How to tell if a painting was truly painted en plein air!

Packing up - Palette Closed

You can see that blue is starting to come into the sky – it was completely gray when I started. If I kept on painting, the light changes so fast that I’d have a never-ending painting.

Christine Apostolina Beirne ojaimeadow6-12-20dirt

Painting with the Meadow Stuck to It

I did manage to save it – when I got home, I was able to scrape off most of the dried grass and dirt. Just a little touch up needed…

This morning I woke up at 5:30 am to paint plein air (a fancy term for painting outside). You would think with COVID-19 and being stuck at home I would’ve been out a lot. But somehow… I hadn’t made it out. Finally, the call of the outdoors forced me to head out (and a Spark-ly friend!).

It was gloomy… heavy fog for which we have a term in Southern California “June Gloom.” Most people think of June Gloom as being only on the coast – but since we aren’t that far – we are fortunate to have our June Gloom as well. June Gloom used to drive me crazy – sometimes you want to see the sun so-o-o bad – and then I found out it was natures way of fire-prevention, so now I love it!… but, I digress.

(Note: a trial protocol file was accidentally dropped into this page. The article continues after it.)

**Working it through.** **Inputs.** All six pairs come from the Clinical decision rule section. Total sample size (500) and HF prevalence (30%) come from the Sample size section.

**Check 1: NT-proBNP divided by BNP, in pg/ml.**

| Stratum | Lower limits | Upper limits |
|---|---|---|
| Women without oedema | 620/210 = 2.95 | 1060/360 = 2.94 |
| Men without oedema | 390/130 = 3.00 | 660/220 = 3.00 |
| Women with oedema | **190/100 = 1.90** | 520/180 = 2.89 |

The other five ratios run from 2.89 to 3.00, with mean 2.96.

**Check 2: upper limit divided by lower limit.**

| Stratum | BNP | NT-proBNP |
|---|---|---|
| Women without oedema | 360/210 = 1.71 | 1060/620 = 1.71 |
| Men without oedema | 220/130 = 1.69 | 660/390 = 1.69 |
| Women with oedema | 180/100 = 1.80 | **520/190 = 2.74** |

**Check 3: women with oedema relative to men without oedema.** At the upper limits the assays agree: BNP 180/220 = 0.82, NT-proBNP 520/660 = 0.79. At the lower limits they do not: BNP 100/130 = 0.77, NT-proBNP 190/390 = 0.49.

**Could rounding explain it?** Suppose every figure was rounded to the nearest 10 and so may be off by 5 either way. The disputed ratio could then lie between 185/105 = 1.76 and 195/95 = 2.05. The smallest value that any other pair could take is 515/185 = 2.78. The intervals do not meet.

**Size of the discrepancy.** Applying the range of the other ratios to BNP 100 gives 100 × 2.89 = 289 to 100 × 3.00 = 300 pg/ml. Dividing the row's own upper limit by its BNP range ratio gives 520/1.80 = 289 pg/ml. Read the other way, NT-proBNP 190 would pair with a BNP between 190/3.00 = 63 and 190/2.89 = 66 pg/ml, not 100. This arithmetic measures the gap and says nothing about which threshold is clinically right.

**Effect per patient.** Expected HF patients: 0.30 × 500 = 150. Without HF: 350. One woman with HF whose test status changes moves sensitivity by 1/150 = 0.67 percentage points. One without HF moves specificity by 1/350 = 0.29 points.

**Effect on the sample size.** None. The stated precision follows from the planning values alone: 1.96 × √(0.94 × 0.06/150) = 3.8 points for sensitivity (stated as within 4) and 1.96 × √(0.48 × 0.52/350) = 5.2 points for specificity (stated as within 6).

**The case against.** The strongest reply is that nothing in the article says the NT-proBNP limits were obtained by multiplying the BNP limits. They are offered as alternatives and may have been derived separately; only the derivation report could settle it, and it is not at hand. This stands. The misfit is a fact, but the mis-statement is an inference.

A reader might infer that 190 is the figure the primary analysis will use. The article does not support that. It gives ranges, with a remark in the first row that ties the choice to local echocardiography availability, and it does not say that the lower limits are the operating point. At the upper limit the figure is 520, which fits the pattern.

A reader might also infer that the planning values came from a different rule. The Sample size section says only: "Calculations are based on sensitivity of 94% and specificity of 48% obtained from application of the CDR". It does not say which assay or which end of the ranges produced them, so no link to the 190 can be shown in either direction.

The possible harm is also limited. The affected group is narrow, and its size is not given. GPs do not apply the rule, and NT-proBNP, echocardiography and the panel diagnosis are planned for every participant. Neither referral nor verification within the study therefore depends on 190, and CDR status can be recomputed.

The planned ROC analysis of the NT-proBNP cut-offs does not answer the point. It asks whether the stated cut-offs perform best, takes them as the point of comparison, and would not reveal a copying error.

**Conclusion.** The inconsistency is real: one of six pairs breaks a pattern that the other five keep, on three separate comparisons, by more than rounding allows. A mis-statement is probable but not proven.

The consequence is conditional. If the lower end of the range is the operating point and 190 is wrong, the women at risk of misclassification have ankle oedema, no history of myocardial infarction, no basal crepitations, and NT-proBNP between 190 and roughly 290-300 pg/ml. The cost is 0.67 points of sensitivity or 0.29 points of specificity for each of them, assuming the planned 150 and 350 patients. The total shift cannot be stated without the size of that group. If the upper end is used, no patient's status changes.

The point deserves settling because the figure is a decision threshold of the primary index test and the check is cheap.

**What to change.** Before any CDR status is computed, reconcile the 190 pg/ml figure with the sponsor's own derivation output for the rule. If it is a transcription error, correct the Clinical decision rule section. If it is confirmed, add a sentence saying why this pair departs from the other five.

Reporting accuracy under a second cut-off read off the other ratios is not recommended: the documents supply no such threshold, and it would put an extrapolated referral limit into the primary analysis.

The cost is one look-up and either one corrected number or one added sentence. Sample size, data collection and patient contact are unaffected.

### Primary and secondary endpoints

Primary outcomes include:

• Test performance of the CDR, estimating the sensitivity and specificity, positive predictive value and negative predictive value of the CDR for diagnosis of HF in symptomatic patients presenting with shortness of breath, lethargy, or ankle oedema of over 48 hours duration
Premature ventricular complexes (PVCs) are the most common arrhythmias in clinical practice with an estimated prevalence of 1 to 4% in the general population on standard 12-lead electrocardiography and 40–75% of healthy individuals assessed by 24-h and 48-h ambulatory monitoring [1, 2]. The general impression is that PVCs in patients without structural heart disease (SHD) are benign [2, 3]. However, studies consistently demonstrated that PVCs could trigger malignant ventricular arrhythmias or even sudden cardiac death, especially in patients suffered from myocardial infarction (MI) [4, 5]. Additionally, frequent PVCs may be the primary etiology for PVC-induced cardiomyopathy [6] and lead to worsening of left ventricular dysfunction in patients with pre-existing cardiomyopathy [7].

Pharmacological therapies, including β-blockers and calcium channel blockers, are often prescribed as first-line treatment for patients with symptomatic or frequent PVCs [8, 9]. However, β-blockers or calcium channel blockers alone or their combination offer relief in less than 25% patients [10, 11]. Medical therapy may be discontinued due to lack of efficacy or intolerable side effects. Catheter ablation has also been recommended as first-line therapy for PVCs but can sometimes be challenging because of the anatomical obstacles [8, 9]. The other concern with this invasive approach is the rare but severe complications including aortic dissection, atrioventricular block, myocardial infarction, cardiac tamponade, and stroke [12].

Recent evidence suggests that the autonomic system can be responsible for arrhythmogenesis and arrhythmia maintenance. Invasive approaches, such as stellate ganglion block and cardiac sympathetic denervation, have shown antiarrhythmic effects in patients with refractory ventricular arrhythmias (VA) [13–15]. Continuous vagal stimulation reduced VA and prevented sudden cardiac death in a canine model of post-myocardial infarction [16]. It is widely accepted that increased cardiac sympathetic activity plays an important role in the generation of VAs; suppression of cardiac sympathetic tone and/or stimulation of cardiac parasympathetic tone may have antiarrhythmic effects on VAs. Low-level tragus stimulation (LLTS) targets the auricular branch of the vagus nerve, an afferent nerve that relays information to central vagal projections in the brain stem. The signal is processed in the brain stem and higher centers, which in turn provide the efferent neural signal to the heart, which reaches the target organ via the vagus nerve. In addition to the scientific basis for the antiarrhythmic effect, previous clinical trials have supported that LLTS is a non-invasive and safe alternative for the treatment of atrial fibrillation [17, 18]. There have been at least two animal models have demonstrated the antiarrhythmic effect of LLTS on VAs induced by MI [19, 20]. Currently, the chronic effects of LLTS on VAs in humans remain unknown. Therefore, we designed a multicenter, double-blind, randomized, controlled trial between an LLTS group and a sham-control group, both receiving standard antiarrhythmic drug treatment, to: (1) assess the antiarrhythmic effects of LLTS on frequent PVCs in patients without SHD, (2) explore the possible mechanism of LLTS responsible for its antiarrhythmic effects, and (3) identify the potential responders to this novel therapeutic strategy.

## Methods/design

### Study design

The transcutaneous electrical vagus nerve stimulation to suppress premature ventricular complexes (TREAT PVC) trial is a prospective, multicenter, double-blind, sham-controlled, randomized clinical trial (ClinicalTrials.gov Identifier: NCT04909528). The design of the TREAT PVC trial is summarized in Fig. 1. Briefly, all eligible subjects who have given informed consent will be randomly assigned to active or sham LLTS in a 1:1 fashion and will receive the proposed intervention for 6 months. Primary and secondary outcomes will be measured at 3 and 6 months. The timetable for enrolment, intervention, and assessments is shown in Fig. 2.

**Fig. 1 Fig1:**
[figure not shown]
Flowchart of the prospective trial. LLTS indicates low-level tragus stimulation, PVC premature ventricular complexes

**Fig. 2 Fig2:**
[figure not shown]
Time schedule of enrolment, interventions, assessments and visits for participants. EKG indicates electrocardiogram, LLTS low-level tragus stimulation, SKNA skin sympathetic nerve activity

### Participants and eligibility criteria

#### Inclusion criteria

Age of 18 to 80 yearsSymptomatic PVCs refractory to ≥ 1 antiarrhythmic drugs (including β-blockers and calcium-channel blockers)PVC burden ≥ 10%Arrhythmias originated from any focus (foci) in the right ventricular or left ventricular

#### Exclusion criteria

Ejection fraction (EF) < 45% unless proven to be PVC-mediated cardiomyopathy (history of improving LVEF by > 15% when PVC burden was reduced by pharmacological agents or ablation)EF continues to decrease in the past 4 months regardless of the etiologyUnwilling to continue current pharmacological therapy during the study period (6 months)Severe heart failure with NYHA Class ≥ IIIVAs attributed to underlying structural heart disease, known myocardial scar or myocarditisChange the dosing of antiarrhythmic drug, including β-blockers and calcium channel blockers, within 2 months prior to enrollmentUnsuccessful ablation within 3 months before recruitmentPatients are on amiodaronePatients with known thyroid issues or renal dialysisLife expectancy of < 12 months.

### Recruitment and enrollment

It felt so good to paint outside… listening to the birds – which the gloom actually seemed to amplify – the crisp cool air and the constantly changing light.

I packed up – the light had changed so much that it just was getting too tempting to “chase the light,” in other words, to keep changing my painting.

I should’ve known things were headed in a bad way when I dropped my palette and some of my unused paint smeared over my tripod leg.

I arrived at my car, leaned the tripod against the car and put my backpack in the car. Then… the sound of the tripod (with my painting on it!) falling.

I hoped that it feel face up – but of course it didn’t it fell face down.

Sigh… well, at least it has some of the area in the painting!